How is Omicron affecting South Africa?
It’s difficult to escape the Omicron virus in the news. Case numbers and hospitalisations are being widely reported. We know it will take time for the true risk levels to become clear.
The current case trend gives a very clear idea of the rapid change in number of cases found in South Africa in the last month.
It is the velocity of change in the case numbers due to the Omicron variant which is capturing attention, even though a large third wave of infections was experienced in the summer. The rate of reproduction (the “r” number) is currently estimated to be around 1.2 and is increasing. The positivity rate in testing has risen from 1% to 22.4% in just over a week.
The data on vaccine efficacy, severity of infection, transmissibility and mortality is very unclear.
When will we know more?
Yonatan Grad, Associate Prof of Immunology & Infectious Diseases at Harvard School of Public Health suggested at the end of November that his “guesses about timelines are: neutralization in 1-2 weeks, transmissibility in 2-4 weeks and severity in 1-2 months”.
It’s important to stress those guides are guesses. Nobody can currently be certain about how things will develop. But they are guesses from a spectacularly well-informed specialist in the field.
Omicron transmissibility is key
Anecdotal reports picked up in many media are currently indicating that the variant causes only mild illness. On the face of it, that is very positive. But a big problem is hidden underneath that picture.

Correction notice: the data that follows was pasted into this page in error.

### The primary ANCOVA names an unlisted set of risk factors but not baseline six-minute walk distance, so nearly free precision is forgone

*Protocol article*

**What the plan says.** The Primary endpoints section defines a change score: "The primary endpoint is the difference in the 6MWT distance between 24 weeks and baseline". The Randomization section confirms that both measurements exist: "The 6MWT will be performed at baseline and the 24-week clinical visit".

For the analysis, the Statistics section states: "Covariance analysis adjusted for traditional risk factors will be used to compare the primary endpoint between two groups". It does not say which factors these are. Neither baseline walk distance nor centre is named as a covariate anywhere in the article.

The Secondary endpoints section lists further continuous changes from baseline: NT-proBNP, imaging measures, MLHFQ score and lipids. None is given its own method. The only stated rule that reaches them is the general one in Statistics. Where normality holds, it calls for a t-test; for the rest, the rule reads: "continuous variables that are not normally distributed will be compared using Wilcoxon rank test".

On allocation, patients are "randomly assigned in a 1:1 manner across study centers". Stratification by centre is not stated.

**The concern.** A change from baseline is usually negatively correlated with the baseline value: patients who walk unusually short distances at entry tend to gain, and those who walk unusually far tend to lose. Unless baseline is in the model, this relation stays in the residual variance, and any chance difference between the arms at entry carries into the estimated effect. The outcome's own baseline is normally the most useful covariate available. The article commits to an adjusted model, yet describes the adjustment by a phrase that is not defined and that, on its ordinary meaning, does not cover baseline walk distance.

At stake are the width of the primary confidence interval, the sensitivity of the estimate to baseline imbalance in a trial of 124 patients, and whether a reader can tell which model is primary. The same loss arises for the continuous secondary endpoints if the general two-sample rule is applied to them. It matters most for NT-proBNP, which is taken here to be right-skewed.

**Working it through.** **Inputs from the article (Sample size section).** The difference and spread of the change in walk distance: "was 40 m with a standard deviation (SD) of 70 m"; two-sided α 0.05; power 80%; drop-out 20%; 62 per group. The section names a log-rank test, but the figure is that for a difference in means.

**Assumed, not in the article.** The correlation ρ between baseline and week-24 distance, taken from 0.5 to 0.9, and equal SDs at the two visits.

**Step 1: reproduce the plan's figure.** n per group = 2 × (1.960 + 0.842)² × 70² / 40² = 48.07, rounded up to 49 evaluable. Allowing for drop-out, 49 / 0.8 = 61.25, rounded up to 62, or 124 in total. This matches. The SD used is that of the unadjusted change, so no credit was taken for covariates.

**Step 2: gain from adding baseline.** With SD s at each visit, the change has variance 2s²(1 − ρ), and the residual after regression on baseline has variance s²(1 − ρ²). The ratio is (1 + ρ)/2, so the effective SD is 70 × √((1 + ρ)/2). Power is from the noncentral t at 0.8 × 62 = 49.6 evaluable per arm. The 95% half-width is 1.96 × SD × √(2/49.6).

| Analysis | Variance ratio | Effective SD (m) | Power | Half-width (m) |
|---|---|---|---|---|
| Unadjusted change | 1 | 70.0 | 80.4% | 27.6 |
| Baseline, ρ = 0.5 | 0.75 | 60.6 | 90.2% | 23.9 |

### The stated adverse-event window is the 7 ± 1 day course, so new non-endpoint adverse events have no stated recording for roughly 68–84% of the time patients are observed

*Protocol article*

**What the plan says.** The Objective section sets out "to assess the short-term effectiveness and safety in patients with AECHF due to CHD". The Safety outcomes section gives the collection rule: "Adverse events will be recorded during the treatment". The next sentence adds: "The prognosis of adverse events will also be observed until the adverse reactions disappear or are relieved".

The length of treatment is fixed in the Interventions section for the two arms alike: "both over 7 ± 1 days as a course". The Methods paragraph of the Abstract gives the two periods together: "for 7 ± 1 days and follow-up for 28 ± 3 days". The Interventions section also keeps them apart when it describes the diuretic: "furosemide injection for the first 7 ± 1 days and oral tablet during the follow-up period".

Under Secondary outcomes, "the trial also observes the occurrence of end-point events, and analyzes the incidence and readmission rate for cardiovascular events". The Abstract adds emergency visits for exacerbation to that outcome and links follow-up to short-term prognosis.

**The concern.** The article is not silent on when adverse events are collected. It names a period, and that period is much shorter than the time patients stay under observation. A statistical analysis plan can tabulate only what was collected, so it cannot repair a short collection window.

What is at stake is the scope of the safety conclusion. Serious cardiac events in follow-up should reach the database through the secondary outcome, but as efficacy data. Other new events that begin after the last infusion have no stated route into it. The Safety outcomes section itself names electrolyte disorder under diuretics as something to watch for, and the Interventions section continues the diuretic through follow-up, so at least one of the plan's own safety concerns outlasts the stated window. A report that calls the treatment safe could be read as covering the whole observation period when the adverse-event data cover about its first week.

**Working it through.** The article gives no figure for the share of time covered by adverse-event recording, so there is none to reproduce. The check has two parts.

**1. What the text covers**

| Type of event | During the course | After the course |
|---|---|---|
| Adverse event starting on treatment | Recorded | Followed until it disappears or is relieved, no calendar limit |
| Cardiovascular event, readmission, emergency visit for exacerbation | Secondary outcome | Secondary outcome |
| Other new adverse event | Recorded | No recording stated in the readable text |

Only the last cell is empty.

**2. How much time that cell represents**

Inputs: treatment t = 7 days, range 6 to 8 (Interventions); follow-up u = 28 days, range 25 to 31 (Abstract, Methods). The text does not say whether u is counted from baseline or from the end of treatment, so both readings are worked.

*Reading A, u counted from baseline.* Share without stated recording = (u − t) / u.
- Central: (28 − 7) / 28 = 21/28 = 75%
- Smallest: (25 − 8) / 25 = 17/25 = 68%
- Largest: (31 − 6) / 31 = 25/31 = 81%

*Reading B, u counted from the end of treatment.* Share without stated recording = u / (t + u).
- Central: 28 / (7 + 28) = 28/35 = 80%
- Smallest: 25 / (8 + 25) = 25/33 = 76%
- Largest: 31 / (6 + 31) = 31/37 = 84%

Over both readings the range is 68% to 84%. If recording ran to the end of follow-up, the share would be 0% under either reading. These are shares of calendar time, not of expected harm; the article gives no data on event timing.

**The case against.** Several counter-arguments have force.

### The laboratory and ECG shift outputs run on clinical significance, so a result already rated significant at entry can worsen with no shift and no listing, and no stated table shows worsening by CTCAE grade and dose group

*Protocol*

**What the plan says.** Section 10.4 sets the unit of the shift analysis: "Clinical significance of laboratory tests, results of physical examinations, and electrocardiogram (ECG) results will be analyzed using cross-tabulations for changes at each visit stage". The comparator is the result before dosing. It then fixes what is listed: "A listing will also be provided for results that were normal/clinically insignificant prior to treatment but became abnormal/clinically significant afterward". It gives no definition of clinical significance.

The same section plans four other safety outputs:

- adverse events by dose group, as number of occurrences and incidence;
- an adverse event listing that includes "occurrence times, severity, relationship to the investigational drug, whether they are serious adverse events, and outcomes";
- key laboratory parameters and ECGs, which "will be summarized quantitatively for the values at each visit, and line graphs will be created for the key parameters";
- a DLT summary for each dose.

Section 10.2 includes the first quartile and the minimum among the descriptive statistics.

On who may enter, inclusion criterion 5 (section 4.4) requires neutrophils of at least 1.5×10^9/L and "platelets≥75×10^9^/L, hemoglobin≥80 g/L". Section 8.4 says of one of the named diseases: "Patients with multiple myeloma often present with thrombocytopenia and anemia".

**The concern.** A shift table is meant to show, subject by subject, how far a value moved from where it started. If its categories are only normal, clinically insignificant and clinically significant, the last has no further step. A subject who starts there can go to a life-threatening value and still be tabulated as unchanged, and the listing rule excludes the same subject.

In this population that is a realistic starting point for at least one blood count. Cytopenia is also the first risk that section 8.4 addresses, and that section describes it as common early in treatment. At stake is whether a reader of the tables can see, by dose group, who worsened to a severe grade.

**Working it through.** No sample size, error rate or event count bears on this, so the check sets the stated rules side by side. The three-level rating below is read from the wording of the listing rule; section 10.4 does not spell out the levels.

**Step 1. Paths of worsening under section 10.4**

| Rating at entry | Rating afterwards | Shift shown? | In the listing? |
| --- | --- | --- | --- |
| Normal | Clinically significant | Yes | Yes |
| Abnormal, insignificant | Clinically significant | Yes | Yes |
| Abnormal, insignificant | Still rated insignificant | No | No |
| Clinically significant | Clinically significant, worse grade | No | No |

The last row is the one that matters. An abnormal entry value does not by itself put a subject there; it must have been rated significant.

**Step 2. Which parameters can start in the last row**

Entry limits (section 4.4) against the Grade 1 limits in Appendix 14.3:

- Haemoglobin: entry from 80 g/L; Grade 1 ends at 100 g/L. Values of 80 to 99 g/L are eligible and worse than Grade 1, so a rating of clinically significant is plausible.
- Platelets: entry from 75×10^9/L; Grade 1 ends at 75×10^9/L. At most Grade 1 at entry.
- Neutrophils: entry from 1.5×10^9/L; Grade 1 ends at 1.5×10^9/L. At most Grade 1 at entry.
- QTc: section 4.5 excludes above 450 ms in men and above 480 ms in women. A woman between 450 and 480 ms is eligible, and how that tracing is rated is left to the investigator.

Counter-intuitively, a variant that is 50% more transmissible could cause much bigger problems than a variant which is 50% more deadly.
Adam Kucharski, a mathematician and epidemiologist at the London School of Hygiene and Tropical Medicine and a Fellow of the Wellcome Trust has published this illustration:
- With an ‘R’ rate of 1.1 and a case fatality rate of 0.8% and a generation time of 6 days, with 10,000 people infected, 129 deaths would be expected after a month of spread (10,000 x 1.1^5 x 0.8% = 129).
- If the case fatality rate increases by 50%, 193 fatalities would be expected (10,000 x 1.1^5 x (0.8% x 1.5) = 193).
- In the same scenario although with transmissibility increasing by 50%, 978 deaths would be expected (10000 x (1.1 x 1.5)^5 x 0.8% = 978) after a month of spread.
The phenomenon in epidemiology – that transmissibility can cause more deaths than infectivity – is because an increase in something that grows exponentially (transmission) can have a much bigger effect that the same proportional increase in severity.
It is impossible to predict what may happen in the coming weeks. However, it is possible to pose a hypothesis, based upon past experience. The case fatality rate is one indicator that can be easily modelled.
South Africa’s case fatality rate from COVID has consistently stayed around 3%. The case fatality rate in the UK has fallen to around 1.5%. (See charts below).
There are currently around 6 million people in the UK who have not been vaccinated (children and adults). If Omicron spreads rapidly through an unprotected population, even without any change in severity of illness, some 90,000 would be at risk of losing their lives.
Any increase in severity of illness would have negative consequences for large numbers of people. The message in the data is clear; protection is essential and the first line in the defences is vaccination.
Socially responsible behaviour and treatments are the second line of defence and new treatments are becoming available in the coming months. The reduction in case fatality rate in the UK is testament to the skill and dedication of the NHS and the scientific community. The hope is that the fatality rate continues to decline.
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